Appeal comes during Xi phone call to Trump following rising speculation N Korea may hold a sixth nuclear test this week.
China’s President Xi Jinping has called for restraint when dealing with North Korea during a telephone call with US President Donald Trump, according to Chinese state media.
The official broadcaster CCTV quoted Xi on Monday as telling Trump that China strongly opposed North Korea’s nuclear weapons programme, which are in violation of UN Council resolutions, and hoped "all parties will exercise restraint and avoid aggravating the situation" on the Korean peninsula.
The Trump administration has warned that all options, including a military strike, are "on the table" to halt North Korea’s ambitions of developing a nuclear-tipped missile that could reach the US mainland.
The phone call, which took place on Monday morning Beijing time, came amid speculation that North Korea could hold a sixth nuclear test this week.
North Korea often marks significant dates by displaying military capability, and South Korean officials say there is a chance the country will conduct a nuclear test or a major missile launch around the founding anniversary of its military on Tuesday.
On April 15, North Korea showed off its advancing nuclear weapons and missiles programme in an elaborate military parade in Pyongyang honouring Kim Il-sung, the late founder of the communist North Korean state and grandfather of the current ruler.
The displayed military hardware included prototype ICBMs and new mid-range solid-fuel missiles that can be fired from land mobile launchers and submarines, making them harder to detect before launch.
Trump has pressed Xi to exert greater pressure against North Korea given China’s status as the country’s sole economic lifeline and major ally. Monday’s call is the second time that the two leaders have spoken by telephone since meeting in Florida earlier this month.
Trump also spoke on Monday with Shinzo Abe, Japan’s prime minister, and they agreed to urge North Korea to refrain from what Abe called provocative actions and alled for China to play a larger role in helping to restrain North Korea.
Motosada Matano, spokesman for the Japanese prime minister, told Al Jazeera: "President Trump’s firm stance of having all options on the table has worked as a strong deterrent in this case and we highly value the policy."
Speaking in Sydney on Saturday, Mike Pence, US vice president, said the aircraft carrier USS Carl Vinson would arrive in the Sea of Japan, bordering the Korean peninsula, "in a matter of days".
The ship joined other warships for joint exercises with Japan in the Philippine Sea on Sunday.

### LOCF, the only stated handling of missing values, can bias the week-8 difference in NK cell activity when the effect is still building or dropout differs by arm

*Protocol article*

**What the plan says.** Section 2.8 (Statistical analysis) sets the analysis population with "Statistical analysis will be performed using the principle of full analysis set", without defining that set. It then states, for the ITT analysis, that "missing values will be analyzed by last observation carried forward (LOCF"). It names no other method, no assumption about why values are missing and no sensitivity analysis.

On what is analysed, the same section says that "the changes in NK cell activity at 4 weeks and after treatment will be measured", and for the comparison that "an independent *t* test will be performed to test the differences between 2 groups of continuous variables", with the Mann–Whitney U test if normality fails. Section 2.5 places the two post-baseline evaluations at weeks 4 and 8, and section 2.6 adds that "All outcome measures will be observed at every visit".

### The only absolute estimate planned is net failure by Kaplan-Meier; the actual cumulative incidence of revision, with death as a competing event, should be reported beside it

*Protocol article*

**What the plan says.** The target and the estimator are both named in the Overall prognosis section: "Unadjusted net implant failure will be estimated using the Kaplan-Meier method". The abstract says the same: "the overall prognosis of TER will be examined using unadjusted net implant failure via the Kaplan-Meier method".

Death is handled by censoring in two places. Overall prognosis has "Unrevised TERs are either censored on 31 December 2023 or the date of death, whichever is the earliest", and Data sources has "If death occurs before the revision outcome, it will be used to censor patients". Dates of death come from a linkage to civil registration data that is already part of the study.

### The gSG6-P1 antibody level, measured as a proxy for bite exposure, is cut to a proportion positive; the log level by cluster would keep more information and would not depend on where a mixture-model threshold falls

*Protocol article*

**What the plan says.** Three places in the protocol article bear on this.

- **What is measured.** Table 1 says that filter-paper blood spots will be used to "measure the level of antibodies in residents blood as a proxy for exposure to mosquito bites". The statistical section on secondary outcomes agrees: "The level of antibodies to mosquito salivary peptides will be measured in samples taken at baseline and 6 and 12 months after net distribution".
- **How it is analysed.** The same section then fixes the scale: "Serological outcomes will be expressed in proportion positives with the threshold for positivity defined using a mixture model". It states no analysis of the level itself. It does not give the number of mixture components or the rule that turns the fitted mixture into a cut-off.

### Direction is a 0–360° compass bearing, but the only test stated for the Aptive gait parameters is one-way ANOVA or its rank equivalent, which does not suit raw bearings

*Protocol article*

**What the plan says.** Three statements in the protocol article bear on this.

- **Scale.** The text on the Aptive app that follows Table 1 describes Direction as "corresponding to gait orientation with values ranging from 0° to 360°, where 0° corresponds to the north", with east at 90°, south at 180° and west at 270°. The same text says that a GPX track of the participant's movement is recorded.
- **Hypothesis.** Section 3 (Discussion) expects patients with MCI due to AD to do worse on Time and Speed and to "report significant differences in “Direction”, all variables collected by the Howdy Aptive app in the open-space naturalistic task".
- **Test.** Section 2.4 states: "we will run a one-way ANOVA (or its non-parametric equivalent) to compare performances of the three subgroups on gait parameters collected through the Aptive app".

Confusion has clouded the naval strike group’s whereabouts in recent days after Trump suggested the "armada" was heading towards North Korea when in fact it was sent towards Australia.
US citizen named
In another related development, the US citizen detained by North Korea on Saturday has been named as Tony Kim, who also goes by his Korean name, Kim Sang-duk.
Kim, who is 58, taught accounting at the Pyongyang University of Science and Technology for about a month, according to the university’s chancellor Park Chan-mo.
Park said Kim was detained by officials as he was trying to leave the country from Pyongyang’s international airport. A university spokesperson said he was trying to leave with his wife on a flight to China.
The detention brings the number of Americans now being held in North Korea to three.
"It’s usually a tactic held by North Korea when they want to get the attention of high level US officials. South Korea says they are now looking into this detention," said Al Jazeera’s Divya Gopala, reporting from Seoul.
Against this backdrop of geopolitical tensions, the issue of North Korean refugees in Chinese detention was raised on Monday by Human Rights Watch.
China should immediately reveal the whereabouts of eight North Koreans it detained last month, the US-based rights organisation said.
It said they risk severe torture if they were returned to the North.
Most North Korean refugees begin their escape by crossing into China and then try to make it to third countries - often in Southeast Asia - where they seek asylum in the South.
If caught and returned to the North they can face severe punishment.
China regularly labels North Koreans as illegal "economic migrants" and repatriates them based on a border protocol adopted in 1986.
"By now, there are plenty of survivor accounts that reveal Kim Jong-un’s administration is routinely persecuting those who are forced back to North Korea," said Phil Robertson, deputy Asia director for Human Rights Watch.
"There is no way to sugarcoat this: if this group is forced back to North Korea, their lives and safety will be at risk," Robertson said.
More than 40 North Koreans, including children and pregnant women, have been held by China over the past nine months, Human Rights Watch said, and at least nine forcibly returned to the North.
Since the end of the Korean War in 1953, more than 30,000 North Koreans have escaped - most after a deadly famine in the mid-90s - and settled in the South.
North Korean leader Kim Jong-un is believed to have tightened border controls since he came to power after the death of his father Kim Jong-il in December 2011.
The number of refugees arriving in South Korea plunged nearly 50 percent to 1,417 last year.
- Tensions have recently soared between North Korea and the US over missile tests